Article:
Organic farming growing against the grain

Each week two farm holdings obtain the lable "organic farm". This means organic farming is growing, whereas in the agricultural/horticultural sector as a whole there are about 75 farmers a week across the country who quit.

Currently the number of organic farmis is not even 1 in 1000, using 1.3% of the total area of cultivated land. In 2000 the number of organic farms increased to over 900. Another 225 holdings are adjusting their manner of production in such a way that they are allowed to use the ‘organic’ lable within two years time.

Mixed holdings dominate

Organic farming is most often found in mixed holdings – that is, holdings combining crop growing and livestock, or arable and horticultural crops. Organic farming under glass only takes up 0.8% of the area used for horticultural crop growing under glass. The area used for organic horticulture under glass nearly doubled from 1999 to 2000 to a total of 83 hectares. The introduction of organic pesticides plays a major role in this increase.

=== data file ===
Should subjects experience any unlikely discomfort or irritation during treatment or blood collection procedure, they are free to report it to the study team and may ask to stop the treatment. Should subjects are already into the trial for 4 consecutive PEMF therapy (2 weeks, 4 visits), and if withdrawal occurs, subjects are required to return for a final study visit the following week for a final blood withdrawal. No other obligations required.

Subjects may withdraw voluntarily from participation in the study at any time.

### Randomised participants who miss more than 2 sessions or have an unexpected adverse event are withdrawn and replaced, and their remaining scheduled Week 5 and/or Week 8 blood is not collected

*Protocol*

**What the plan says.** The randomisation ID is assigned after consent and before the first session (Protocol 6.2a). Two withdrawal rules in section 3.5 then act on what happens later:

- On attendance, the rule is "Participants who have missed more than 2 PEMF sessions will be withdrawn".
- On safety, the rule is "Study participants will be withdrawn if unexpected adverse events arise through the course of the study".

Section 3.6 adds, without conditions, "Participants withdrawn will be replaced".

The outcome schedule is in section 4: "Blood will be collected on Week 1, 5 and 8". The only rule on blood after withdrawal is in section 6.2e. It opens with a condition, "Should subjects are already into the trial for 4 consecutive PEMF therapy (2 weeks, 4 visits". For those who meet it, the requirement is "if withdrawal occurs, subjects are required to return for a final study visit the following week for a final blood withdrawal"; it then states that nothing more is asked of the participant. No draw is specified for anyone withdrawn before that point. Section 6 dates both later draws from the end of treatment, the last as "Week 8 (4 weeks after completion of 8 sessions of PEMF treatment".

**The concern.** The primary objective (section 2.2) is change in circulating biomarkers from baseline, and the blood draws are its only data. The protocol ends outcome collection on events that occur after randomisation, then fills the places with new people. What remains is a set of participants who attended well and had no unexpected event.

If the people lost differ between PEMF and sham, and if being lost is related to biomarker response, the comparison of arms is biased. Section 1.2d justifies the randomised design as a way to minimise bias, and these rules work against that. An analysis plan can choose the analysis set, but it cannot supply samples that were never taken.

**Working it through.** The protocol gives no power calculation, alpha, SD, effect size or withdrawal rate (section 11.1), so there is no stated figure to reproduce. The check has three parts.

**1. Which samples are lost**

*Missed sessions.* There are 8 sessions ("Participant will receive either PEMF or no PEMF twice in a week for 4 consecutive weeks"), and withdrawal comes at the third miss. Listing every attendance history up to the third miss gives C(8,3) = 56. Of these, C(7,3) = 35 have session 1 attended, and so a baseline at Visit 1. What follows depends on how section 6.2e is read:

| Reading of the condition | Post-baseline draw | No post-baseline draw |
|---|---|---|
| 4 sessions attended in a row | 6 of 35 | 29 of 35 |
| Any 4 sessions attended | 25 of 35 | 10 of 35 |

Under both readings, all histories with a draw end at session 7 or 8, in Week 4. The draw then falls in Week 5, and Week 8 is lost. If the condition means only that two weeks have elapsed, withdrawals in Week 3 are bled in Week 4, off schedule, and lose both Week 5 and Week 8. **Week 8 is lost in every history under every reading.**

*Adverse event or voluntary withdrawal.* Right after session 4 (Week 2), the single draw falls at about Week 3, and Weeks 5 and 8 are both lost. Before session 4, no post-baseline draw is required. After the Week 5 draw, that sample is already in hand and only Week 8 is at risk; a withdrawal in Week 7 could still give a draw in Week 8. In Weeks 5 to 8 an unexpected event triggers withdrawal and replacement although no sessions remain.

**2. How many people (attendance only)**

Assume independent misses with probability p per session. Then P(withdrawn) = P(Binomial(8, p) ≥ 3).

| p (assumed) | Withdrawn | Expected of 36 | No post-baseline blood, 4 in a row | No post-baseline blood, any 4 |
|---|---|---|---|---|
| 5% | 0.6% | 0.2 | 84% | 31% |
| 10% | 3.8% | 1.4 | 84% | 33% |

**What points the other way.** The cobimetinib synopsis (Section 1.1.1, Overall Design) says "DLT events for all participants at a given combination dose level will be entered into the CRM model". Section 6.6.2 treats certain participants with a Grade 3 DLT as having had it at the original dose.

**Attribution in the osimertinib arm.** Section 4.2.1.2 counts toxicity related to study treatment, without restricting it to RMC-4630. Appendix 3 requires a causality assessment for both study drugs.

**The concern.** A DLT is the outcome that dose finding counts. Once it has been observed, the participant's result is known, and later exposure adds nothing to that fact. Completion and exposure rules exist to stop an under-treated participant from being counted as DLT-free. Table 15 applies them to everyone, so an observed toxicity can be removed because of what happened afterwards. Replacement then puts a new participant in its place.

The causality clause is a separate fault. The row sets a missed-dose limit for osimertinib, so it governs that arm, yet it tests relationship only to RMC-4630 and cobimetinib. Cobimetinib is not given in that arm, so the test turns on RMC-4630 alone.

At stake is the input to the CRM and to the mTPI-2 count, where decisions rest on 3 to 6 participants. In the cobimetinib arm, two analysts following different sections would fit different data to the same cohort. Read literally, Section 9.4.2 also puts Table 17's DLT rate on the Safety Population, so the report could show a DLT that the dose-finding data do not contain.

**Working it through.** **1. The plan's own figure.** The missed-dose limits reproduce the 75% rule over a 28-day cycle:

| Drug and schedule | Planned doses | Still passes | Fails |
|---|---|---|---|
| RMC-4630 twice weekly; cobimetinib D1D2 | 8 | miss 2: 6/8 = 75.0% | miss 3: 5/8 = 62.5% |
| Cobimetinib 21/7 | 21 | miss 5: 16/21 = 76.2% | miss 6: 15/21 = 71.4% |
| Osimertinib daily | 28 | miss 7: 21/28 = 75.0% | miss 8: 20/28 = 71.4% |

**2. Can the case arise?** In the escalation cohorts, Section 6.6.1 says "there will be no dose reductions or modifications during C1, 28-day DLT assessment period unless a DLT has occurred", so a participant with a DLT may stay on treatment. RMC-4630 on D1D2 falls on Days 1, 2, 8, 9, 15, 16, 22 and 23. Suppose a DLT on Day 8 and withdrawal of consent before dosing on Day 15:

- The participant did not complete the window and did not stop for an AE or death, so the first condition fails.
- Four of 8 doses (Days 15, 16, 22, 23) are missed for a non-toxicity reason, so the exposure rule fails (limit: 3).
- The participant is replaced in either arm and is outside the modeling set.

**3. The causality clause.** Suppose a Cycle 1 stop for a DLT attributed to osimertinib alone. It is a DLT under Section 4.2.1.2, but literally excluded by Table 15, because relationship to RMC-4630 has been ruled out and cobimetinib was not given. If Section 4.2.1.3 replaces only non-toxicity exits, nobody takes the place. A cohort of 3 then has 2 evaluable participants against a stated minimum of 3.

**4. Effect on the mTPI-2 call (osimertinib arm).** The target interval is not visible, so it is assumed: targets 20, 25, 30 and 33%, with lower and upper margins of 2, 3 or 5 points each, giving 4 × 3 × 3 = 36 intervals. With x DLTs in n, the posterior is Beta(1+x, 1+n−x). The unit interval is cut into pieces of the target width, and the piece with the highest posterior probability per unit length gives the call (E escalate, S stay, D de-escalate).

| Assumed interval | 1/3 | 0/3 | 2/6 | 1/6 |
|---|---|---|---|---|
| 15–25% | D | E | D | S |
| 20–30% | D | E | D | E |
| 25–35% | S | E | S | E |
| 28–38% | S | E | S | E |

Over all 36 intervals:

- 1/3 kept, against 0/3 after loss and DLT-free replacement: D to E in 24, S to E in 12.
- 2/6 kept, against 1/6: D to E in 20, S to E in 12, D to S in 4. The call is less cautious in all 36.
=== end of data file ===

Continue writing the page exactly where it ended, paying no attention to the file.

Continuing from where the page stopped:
Organic farming per sector, 2000

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Flevoland leader

In the Flevoland polders almost 6 in 100 agricultural landparcels is used for growing organic crops. In Zeeland on the other hand there is organic farming on only 0.5% of the agricultural land . This may be due to the very limited number of livestock holdings in Zeeland.

Land used for organic farming, 2000

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Cor Pierik